But with moralists fighting so many wars on so many fronts, they're running a tad short on soldiers. Nuns Against Porn, for example, has yet to enlist any actual nuns to its cause.
"We did contact a few nuns about it," says organizer J.R. Mahon, who runs a Christian advertising company. "It's not that nuns are shying away from it, but a lot of nuns aren't on board with it yet."
That could be because they're not particularly comfortable around cross-dressers. Without any real sisters, Mahon has resorted to donning full convent gear to spread the word himself.
He'll take his show on the road to events throughout the country, starting with an adult-entertainment expo in Vegas next month. "Technically, will there be real nuns in Vegas?" Mahon asks. "Probably not."
A teachable moment
William Neal didn't want to return to his cockroach-infested Youngstown apartment. After all, far superior accommodations awaited him at the Mahoning County Jail, where the cuisine is rumored to be roach-free and the rent is priced to move.
So Neal tried to woo police into busting him by breaking a window. He quickly confessed when the cops arrived. But when told he might only receive a ticket, he raised his fist, the international symbol that he was prepared to punch the cops.
Now you're catching on, William.
Last Monday, he pleaded with Judge Robert Milich to give him the mandatory sentence for criminal damage and resisting arrest. The judge gave him 90 days.
Alas, this story doesn't have a happy ending. Because the jail is full, Neal was released on furlough. "I should have hit you," he told the cops.
Prudence, the Betty way
When it comes to blowing money, state Republican leaders have behaved like hookers at a 50 Percent Off All Edible Panties Sale at Victoria's Secret. So the party's gubernatorial candidates are now tripping all over themselves to show they're more frugal than their records suggest.
Each has come up with a new plan for "fiscal responsibility." And each plan is more shameless than the last.
State Auditor Betty Montgomery is the latest to enter the sloganeering arms race with her Prove It initiative, which would require state agencies to do "results-based" audits and budgeting, and search for cost savings. It's not exactly revolutionary. In fact, one wonders why the state auditor, of all people, didn't pursue such fundamental accounting all along.
But unfortunately for Montgomery, the idea isn't even hers.
It used to be known as House Bill 132, a measure authored by Representative Fred Strahorn (D-Dayton), which has languished in committee for three years. In 2003, he even met with Montgomery's staff in hopes of winning her support. He didn't get it until two weeks ago -- when she repackaged the idea as her own. Says House Democratic aide John Kohlstrand: "I think he got his pocket picked."
Strahorn doesn't mind being ripped off, so long as the plan is instituted. But he's not sure that Montgomery even understands the idea, so he's urging her to explain it in more detail.
"If she can't do that," he says, "she's just sitting around the table with spinmasters, asking: 'What do I have to do to get elected?'"
Punch tried to get Montgomery to explain it to us, but she's apparently too modest to toot her own horn.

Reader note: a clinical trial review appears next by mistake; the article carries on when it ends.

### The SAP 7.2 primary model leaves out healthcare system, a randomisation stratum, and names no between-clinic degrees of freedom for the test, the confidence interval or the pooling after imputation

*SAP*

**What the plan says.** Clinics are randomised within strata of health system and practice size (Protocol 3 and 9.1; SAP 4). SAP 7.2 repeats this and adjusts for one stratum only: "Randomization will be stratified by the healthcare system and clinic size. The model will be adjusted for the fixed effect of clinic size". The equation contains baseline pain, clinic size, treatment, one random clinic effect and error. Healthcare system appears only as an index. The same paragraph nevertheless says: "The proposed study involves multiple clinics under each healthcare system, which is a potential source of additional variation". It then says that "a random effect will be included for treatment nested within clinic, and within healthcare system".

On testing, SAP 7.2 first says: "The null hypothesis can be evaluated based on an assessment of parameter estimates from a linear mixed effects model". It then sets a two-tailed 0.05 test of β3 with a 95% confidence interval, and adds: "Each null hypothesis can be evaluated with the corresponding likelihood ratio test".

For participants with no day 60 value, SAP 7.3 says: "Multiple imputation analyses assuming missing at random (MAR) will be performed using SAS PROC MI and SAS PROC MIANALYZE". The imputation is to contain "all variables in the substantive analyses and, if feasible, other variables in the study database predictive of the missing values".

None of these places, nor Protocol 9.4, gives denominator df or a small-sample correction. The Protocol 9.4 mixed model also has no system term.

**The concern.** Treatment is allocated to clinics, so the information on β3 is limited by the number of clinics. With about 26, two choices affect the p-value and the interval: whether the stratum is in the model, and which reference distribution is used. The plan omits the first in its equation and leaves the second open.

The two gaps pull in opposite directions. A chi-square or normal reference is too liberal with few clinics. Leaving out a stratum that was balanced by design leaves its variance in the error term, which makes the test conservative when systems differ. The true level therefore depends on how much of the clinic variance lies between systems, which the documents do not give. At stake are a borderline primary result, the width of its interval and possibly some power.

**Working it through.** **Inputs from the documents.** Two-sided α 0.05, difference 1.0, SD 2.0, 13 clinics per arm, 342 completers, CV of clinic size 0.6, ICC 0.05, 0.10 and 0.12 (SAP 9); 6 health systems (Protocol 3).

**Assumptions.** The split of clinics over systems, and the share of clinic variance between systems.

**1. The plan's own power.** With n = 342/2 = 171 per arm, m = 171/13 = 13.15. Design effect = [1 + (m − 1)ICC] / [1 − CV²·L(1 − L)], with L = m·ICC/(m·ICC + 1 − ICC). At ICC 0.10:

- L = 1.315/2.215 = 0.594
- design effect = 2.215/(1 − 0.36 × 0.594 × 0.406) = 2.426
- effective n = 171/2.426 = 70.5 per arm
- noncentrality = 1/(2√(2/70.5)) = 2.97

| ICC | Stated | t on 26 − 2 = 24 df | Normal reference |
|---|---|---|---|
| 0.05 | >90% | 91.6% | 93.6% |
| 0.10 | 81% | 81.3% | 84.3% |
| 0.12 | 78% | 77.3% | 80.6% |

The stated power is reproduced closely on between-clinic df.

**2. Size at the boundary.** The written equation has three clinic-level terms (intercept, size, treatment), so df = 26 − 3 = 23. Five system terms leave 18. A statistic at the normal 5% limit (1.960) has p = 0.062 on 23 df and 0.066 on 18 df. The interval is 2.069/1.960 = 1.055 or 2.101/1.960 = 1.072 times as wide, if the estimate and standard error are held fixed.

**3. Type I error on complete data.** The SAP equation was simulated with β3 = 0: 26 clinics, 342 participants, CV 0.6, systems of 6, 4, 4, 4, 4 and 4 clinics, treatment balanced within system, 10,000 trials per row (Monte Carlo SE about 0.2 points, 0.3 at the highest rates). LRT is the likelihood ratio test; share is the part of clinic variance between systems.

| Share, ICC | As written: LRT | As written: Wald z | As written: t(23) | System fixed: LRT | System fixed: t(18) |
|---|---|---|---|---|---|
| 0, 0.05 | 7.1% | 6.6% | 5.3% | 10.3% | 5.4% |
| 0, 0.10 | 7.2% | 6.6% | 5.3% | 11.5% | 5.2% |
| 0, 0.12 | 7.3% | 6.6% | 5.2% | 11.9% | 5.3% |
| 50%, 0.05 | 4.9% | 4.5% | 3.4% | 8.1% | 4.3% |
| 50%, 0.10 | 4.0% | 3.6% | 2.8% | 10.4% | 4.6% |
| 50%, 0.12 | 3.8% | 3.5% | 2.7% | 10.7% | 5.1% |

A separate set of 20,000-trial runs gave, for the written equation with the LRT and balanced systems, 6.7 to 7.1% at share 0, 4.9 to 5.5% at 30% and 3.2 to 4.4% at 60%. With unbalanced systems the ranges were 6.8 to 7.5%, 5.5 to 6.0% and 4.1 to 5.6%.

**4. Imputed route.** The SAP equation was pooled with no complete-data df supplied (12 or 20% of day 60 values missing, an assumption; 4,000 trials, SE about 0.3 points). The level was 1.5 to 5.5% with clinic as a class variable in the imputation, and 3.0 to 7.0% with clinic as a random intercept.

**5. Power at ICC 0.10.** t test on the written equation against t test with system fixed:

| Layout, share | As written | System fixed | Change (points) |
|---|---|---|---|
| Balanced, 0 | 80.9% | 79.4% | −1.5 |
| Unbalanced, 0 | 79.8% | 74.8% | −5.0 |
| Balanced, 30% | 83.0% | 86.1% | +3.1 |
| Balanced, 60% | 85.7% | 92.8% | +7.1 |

The scum always rises
In politics, it's called "opposition research," a polite phrase for digging up anything you can to smear your opponent. Plain Dealer columnist Connie Schultz never knew how slimy it could be until she married Congressman Sherrod Brown.
Schultz recently moved from Shaker Heights to Avon so that the couple could live in hubby's congressional district. Then Brown announced his candidacy for the U.S. Senate. Strange things began to happen.
Schultz looked out the window one day to see two men in suits and a white van taking away her garbage. "I just thought they had upscale garbage pickup," she jokes of her new hometown. But when she confronted the well-dressed sanitation workers, they quickly fled.
Then she noticed a guy taking pictures of her house. The man said he was an appraiser. When she asked for identification, he bolted too.
When it comes to hawking your product, nothing builds hype like humiliating your target audience. That's why Universal Home Entertainment promoted its DVD release of The 40-Year-Old Virgin with a "Hairiest Chest-Waxing Contest" at Legacy Village's Ladies & Gentlemen Salon last week. It's a takeoff on the scene from the movie in which Steve Carell submits to the painful procedure.
The rules for participation: 1) Be hairy, and 2) be willing to endure a moment of excruciating pain at 6:30 a.m. on a Tuesday. Five hundred bucks were earmarked for the winner.
In the pre-daylight hours, a groggy chest-wax technician stood at the ready, along with a Universal PR flack and a Fox 8 News crew. In somewhat lesser supply were contestants, of which there were none. After more than an hour, the chest-waxer's boyfriend came down to collect the winnings unopposed.
Not a drop to drink
When Legends Sports Pub in Plain Township opened on November 16, its walls were festooned with framed pictures of classic sports moments, and its 27 televisions projected all manner of recreational pursuits. But the drink of choice was frosty mugs of nothing, served with a side of optimism.
Legends, alas, made the mistake of opening in a dry precinct. The blunder is the result of a mutual oversight between the bar's owners and the state liquor-control board. After waiting more than two months for approval, Legends learned of its predicament only a day before opening.
"I felt like a little kid that woke up for Christmas and the tree was gone," says general manager Al Lopez.
The bar must now seek an exemption on the May ballot. Lopez is encouraged by support from local politicians, who make for reliable allies when the cause is liquor. "Everybody's behind us. It's just a case of a formality we have to go through."
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